India's economic growth has been hot, and that means big business for multinationals like Boeing
The resurgence in Boeing's commercial aerospace division continues to roll on, as reflected in the company's recent disclosure that private Indian air carrier Air Sahara will purchase 10 Boeing 737s for $700 million. Boeing has also had notable success in India in the past, including an $11.4 billion deal just last year with state-run Air India.
But, as seems increasingly common in the commercial-airplane business, Boeing has been sweetening its relationship with Indian buyers by investing in the country. It indicated that it will invest a total of $185 million for an aircraft-maintenance facility and pilot-training center as part of the Air Sahara transaction. It committed another $1.5 billion in investments in the wake of the Air India deal.
As impressive as Boeing's numbers seem, however, they pale in comparison with commitments from EADS, which will pour as much as $2.6 billion into India over the next 15 years. At least part of the rationale for the cash injection seems to be to curry favor from the Indian government to secure more commercial-plane orders. While India's airline industry has less state control than China's does, the government still has a lot of power. Indian Airlines, the state-owned domestic carrier, controlled 38% of the market last year.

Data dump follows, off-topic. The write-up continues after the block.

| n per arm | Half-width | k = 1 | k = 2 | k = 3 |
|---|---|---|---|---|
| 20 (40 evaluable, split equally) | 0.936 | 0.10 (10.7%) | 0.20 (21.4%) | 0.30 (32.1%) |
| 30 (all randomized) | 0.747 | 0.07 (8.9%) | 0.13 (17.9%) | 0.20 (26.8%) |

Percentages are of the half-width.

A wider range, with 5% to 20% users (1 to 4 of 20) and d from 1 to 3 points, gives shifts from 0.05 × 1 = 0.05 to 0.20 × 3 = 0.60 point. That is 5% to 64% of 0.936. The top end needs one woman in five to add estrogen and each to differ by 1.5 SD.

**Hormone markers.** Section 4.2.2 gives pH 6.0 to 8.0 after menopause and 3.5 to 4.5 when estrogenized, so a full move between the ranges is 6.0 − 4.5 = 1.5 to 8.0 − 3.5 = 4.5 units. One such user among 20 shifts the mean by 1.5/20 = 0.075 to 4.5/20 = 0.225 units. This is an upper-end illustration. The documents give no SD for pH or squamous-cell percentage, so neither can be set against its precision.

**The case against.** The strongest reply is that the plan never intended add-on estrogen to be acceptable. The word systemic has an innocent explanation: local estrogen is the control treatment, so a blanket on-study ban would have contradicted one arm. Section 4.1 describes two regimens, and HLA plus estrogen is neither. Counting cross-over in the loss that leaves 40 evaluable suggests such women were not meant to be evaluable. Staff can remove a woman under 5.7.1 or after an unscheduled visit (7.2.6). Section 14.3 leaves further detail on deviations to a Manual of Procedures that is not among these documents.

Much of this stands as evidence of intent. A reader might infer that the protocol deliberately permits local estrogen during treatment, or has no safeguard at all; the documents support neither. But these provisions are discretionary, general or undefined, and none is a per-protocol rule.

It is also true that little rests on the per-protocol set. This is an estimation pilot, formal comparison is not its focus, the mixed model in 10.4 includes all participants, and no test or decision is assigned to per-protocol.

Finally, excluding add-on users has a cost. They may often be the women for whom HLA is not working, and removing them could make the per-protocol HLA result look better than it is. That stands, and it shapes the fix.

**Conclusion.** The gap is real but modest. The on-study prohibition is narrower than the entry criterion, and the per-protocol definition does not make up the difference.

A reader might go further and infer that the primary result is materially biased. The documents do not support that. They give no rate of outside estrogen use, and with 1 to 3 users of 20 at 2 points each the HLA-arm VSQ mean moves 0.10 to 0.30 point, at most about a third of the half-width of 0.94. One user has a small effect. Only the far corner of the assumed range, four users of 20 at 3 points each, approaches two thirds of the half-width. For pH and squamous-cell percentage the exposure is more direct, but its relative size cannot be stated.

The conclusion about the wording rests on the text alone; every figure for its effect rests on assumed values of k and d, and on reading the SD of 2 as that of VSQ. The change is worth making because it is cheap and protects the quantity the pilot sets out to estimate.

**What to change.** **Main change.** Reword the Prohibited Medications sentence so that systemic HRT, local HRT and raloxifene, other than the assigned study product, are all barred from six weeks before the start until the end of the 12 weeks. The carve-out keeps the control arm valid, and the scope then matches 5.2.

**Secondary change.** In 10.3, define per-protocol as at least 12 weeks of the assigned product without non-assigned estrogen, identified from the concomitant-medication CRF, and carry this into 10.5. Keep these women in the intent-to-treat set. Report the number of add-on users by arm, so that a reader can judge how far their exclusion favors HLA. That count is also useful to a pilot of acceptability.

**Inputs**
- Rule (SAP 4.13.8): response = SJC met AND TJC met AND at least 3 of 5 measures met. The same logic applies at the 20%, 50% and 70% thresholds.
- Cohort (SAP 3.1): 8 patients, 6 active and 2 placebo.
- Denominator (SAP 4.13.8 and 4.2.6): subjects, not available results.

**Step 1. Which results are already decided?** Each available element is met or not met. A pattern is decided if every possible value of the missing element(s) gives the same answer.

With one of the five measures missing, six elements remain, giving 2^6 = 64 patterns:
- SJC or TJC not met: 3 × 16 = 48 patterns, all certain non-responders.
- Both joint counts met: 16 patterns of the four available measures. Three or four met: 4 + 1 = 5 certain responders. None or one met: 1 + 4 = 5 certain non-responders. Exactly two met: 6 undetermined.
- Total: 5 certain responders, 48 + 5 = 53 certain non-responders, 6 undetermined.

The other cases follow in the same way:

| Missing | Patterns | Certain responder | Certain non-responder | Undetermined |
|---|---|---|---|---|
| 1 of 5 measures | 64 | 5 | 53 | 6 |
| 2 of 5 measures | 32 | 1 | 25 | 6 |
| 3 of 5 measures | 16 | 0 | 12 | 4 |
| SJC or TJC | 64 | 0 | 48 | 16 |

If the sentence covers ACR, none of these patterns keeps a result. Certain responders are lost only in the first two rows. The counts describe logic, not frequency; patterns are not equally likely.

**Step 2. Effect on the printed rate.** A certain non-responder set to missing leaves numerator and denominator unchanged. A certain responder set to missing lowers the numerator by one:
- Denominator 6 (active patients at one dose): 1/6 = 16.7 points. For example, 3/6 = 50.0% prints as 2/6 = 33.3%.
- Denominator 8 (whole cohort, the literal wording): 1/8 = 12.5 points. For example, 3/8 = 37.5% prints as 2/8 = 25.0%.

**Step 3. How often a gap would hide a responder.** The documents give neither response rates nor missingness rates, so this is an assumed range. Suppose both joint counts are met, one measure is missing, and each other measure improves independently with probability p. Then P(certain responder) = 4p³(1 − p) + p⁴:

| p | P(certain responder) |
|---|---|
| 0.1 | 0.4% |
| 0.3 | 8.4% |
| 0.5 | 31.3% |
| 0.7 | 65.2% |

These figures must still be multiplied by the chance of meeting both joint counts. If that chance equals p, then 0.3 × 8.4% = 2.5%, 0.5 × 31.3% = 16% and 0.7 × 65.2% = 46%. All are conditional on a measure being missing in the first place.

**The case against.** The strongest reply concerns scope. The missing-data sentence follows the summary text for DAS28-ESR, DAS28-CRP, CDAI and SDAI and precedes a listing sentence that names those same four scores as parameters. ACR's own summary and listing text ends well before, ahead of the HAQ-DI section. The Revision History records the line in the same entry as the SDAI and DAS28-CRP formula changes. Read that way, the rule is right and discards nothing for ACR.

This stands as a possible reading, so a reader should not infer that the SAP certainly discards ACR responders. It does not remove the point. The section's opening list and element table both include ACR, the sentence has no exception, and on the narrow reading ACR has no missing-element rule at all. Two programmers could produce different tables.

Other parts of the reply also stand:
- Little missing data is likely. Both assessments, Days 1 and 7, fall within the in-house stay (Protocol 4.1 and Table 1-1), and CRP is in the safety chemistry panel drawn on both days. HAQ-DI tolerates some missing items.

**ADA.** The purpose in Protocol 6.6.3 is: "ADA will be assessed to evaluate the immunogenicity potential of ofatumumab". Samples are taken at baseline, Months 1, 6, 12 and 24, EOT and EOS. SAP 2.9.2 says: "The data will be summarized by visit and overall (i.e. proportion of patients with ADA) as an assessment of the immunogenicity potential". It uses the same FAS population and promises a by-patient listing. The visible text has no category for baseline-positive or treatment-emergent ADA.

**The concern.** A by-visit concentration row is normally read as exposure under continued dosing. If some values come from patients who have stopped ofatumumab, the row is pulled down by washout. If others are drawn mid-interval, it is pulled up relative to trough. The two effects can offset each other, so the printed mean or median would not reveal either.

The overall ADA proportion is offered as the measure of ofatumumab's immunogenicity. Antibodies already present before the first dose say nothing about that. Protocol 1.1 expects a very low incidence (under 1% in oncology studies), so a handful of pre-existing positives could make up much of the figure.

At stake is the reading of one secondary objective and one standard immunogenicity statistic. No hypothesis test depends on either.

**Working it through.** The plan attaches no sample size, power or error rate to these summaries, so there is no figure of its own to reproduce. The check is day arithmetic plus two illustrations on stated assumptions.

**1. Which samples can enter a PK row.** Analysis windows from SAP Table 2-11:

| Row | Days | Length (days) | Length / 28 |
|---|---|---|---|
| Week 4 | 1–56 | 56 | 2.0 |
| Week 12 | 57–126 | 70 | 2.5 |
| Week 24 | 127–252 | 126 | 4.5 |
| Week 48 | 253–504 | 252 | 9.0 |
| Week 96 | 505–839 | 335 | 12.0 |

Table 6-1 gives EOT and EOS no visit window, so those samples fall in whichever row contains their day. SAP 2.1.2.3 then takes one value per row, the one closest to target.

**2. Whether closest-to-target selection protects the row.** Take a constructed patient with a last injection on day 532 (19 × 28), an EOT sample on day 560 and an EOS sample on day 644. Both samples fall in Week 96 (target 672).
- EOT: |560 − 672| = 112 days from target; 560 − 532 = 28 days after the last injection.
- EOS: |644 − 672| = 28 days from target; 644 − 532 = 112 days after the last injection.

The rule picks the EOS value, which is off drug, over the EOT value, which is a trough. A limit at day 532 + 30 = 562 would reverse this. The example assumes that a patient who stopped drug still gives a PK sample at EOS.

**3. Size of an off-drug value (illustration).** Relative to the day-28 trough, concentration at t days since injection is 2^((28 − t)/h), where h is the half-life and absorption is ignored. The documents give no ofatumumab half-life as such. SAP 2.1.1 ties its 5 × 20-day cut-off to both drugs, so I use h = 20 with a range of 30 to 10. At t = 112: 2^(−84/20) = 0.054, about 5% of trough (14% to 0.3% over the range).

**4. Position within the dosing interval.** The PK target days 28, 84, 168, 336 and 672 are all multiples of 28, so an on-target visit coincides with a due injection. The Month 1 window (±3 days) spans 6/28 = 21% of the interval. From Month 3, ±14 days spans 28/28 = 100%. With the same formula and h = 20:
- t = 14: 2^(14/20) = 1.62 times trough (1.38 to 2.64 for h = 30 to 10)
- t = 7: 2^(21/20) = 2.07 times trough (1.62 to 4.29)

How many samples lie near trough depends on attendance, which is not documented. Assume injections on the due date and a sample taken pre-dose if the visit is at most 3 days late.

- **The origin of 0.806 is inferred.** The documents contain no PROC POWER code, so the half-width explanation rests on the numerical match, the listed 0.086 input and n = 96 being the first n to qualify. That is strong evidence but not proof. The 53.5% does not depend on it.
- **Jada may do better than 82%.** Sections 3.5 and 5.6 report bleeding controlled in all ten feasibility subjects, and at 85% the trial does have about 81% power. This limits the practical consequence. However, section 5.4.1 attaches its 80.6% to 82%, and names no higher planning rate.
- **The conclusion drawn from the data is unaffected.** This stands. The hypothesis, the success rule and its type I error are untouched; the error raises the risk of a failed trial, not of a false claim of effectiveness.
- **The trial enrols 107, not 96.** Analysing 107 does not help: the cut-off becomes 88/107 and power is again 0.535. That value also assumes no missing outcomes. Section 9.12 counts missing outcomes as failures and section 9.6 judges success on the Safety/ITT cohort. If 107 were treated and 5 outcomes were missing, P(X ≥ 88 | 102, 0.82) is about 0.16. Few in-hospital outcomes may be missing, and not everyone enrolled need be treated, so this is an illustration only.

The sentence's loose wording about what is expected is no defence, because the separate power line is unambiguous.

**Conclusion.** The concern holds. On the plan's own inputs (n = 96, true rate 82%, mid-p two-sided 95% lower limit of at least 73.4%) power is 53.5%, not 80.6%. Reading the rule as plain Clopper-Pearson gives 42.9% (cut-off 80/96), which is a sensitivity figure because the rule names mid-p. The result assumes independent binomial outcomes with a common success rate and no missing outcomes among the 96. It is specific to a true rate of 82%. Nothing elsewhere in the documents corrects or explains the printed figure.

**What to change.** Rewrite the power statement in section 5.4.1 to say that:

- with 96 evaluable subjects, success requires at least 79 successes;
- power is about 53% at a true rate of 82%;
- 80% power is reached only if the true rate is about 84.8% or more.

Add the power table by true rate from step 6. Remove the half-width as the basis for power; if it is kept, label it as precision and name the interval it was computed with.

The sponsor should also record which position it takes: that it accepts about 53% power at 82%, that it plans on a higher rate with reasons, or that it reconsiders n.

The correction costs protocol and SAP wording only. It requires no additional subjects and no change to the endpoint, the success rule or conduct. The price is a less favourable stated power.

In addition to growth in commercial aerospace, India's economic expansion has allowed for greater defense spending. In fact, the country is gearing up to seal one of the largest fighter deals in recent years, with plans to buy 126 planes. And surprise! EADS believes that its Typhoon fighter is an "excellent candidate" for the Indian Air Force.
Boeing hopes that India will choose its own F-18. But with EADS raising the ante on investments, Boeing faces a serious challenge, both on the commercial and defense side.
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Freelance writer Brian Gorman does not own shares in any of the companies mentioned.